April | 2015

Management of unsold food as condition for environmental permits

Pour la version française, veuillez cliquer ici.


On 27 March 2014, the Brussels-Capital Region adopted a Decree modifying article 56 of the Decree of 5 June 1997 on environmental permits (published in the Belgian Gazette on 16 March 2015).


By adopting this Decree, legislators have sought to:

  • combat hunger and food waste so that people in need can be assured of eating without risking their health;
  • apply the waste hierarchy introduced by the Decree of 14 June 2012 concerning waste prevention and waste management. This Decree rules that waste management follows the order of priority of prevention, preparation for reuse, recycling, recovery and finally incineration or landfill.


When issuing an environmental permit, different types of conditions can be imposed:

  • General conditions of operation: applicable to all class 1A, 1B, 2 and 3 undertakings 
  • Sectoral conditions of operation: only applicable to class 1A, 1B, 2 and 3 undertakings from a specific sector. Sectoral conditions can supplement general conditions, or deviate from them upon motivation.
  • Special conditions of operation: imposed by the authority issuing the permit. These conditions must appear in the permit. General and sectoral conditions can be supplemented or clarified by special conditions, but special conditions shall not be less stringent than the general and sectoral conditions.


The Decree adopted on 27 March 2014 modifies article 56 of the Decree of 5 June 1997 by adding a special condition of operation. From now on, the authority issuing environmental permits can impose conditions concerning “the management of unsold food that has not reached its best-before date, that the operator no longer wants to sell and that still meets food safety standards”.

The aim of this condition is not that operators take over the distribution of unsold food to food-aid organizations but only that operators comply with food safety standards and public health obligations when providing unsold food to these organizations.

Unsold food is not defined in the Decree. Nevertheless, operators must comply with several conditions in order to provide their unsold food to organizations:

  • The best-before date must not have expired.
  • The relevant products will not be marketed or biomethanized by the operator.
  • Food safety standards must be fulfilled.


Operators potentially subject to this special condition of operation are branded retail chains whose sale premises or adjacent premises used as storage are equal to or above 1,000m² (operations or plants classified under section 90 of the Executive Decree of the Brussels-Capital Region of 4 March1999 holding the list of class 1B, 2, 3 plants).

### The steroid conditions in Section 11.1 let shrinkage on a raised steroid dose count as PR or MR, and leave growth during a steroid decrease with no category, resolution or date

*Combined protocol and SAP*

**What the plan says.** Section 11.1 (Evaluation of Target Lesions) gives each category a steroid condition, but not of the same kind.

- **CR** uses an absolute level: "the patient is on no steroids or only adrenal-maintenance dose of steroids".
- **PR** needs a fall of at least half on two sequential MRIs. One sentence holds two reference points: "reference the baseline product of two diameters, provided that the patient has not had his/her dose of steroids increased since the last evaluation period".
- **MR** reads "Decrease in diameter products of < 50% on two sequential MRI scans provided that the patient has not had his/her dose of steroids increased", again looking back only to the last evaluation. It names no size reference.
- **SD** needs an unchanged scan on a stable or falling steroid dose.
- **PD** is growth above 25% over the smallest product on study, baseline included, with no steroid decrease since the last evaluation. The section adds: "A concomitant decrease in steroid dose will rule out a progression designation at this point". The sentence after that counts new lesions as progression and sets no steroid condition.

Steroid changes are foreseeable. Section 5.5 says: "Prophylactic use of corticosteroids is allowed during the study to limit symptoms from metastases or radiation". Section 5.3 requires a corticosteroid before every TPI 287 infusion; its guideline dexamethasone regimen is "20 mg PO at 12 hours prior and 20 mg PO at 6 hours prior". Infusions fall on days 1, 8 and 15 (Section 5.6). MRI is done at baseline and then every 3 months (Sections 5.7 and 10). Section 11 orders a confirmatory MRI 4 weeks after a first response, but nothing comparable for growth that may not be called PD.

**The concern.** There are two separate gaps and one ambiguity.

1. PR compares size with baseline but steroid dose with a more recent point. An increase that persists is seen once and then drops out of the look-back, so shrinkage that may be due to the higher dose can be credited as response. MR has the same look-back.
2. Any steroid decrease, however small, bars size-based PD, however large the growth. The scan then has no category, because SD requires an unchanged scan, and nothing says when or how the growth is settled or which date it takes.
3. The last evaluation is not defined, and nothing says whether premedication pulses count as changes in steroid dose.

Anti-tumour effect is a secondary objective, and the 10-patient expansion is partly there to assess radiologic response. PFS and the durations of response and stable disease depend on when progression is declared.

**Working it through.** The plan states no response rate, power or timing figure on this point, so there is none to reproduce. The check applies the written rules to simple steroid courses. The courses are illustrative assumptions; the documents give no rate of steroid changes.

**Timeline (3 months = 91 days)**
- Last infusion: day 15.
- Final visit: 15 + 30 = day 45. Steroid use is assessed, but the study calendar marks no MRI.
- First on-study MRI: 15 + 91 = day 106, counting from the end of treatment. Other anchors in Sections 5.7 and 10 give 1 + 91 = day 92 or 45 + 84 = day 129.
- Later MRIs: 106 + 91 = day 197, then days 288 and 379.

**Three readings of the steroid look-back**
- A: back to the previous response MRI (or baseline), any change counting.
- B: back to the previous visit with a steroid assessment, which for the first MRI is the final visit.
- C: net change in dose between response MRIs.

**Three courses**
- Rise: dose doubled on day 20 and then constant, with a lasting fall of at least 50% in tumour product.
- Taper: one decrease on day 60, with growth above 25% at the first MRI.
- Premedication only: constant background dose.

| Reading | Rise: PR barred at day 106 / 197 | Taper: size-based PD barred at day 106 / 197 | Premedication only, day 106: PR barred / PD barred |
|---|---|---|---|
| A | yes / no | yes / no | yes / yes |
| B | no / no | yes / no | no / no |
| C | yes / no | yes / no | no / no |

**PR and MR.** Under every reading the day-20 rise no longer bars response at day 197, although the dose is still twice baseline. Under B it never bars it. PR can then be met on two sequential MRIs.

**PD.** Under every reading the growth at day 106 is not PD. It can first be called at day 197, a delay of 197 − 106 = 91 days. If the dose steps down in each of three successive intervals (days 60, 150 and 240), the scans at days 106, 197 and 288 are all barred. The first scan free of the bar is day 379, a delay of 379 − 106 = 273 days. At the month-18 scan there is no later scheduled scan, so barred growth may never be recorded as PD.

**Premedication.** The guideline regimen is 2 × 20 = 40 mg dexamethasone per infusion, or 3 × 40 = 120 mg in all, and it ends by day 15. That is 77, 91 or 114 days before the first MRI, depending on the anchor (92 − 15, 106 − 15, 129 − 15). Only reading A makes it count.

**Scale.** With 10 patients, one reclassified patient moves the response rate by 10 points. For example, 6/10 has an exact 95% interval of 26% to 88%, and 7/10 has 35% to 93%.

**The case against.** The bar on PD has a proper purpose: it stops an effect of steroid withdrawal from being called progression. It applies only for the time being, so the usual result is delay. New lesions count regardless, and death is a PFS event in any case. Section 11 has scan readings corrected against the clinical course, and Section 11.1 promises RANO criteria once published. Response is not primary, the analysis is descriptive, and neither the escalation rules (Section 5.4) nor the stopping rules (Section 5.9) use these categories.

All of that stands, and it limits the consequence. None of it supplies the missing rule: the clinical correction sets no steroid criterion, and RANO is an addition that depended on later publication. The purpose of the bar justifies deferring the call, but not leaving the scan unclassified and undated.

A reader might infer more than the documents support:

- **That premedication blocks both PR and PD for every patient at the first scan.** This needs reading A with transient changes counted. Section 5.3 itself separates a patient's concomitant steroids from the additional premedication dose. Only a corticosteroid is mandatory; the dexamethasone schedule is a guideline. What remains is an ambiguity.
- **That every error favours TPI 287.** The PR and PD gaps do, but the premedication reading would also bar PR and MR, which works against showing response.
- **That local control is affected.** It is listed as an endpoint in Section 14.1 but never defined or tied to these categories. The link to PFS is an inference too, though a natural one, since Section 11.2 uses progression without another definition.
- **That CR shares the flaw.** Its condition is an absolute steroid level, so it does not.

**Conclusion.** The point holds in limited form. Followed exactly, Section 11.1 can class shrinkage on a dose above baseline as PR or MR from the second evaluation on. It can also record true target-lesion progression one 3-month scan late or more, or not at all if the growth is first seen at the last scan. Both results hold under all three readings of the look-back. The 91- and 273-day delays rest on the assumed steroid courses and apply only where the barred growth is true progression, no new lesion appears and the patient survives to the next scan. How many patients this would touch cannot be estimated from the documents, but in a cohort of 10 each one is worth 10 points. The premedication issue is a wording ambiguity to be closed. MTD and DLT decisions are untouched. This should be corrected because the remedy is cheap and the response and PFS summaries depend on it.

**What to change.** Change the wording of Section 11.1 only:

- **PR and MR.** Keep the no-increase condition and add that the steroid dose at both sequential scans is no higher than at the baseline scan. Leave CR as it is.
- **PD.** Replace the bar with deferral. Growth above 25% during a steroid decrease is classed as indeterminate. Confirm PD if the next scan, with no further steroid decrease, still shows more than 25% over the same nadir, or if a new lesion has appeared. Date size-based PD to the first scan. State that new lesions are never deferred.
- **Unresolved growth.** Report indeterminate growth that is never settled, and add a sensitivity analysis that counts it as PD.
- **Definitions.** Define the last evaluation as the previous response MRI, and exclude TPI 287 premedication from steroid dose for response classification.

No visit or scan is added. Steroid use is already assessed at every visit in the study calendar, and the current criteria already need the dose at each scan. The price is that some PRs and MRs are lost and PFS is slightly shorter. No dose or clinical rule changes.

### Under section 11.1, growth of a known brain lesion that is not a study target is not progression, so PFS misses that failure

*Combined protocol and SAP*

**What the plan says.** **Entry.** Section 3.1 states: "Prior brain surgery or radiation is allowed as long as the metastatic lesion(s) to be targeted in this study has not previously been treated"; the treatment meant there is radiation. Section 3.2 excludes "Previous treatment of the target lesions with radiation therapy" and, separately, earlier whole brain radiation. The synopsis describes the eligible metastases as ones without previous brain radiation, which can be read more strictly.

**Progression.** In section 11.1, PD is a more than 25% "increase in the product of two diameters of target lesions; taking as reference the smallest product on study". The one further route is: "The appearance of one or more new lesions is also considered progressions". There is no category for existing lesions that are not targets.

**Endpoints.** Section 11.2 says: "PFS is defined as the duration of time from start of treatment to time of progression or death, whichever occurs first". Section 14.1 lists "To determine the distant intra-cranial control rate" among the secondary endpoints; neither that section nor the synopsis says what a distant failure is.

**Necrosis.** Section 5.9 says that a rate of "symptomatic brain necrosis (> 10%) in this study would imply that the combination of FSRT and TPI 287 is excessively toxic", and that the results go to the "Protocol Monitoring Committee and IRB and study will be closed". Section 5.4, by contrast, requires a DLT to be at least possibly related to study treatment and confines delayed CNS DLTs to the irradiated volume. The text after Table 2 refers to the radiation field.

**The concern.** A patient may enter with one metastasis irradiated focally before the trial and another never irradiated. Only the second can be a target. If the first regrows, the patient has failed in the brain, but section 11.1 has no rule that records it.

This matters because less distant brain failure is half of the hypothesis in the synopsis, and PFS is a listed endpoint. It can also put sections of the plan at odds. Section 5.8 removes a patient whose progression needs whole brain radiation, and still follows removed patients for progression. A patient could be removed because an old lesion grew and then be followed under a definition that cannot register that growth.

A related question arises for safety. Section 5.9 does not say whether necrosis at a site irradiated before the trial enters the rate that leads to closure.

The Decree of 27 March 2014 entered into force on 26 March 2015.


Colienne Linard
> View résumé
> Send an e-mail


Waste-sorting obligation for Walloon enterprises

Pour la version française, veuillez cliquer ici.


On 5 March 2015, the Walloon Government adopted an Executive Act (published in the Belgian Gazette on 16 March 2015), which obliges enterprises to sort their waste.


The Executive Act embodies the Walloon Government’s objectives laid out in its declaration on regional policy for 2009–2014. It also finalizes the transposition of the 2008/98 CE directive of the European Parliament of 19 November 2008. With households already under obligation to sort waste, a similar regime for enterprises was desirable. Therefore, this Executive Act gives a legal basis for the obligation of waste sorting for undertakings.


Any enterprise or public body which is a:

  • waste producer:
    any undertaking whose activities produce waste and/or which carries out pre-processing mixing or other operations that change the nature or composition of this waste;


  • waste holder:
    any enterprise holding waste produced on site by clients, visitors or users.


Certain types of waste must be separated when their quantity reaches the thresholds set out in this table.


This obligation does not concern waste collected by public services or waste collected from public spaces.

Sorted waste must remain separated during its collection and transport. The following conditions apply when gathering the different types of waste:

  • Only waste transported to an approved waste-sorting centre.
  • Waste must be dry.
  • The gathering must not make sorting, recycling or recovery operations less effective.

Waste producers or holders must keep evidence of their compliance with the sorting obligation for at least two years. The following are accepted as evidence:

  • Contracts, invoices or certifications issued by the collector or the manager of a collection, recovery or waste treatment centre, provided that they state the identity of the parties, the nature of the waste treated, and the frequency and places of collection.
  • When using services provided by the municipality of the producer/holder’s place of business, evidence that a local regulation or the regulation on access to the container park of the municipal organization in charge of waste management authorizes the acceptance of the producer/holder’s waste.

Colienne Linard
> View résumé
> Send an e-mail



Pour la version française, veuillez cliquer ici.


Editorial default text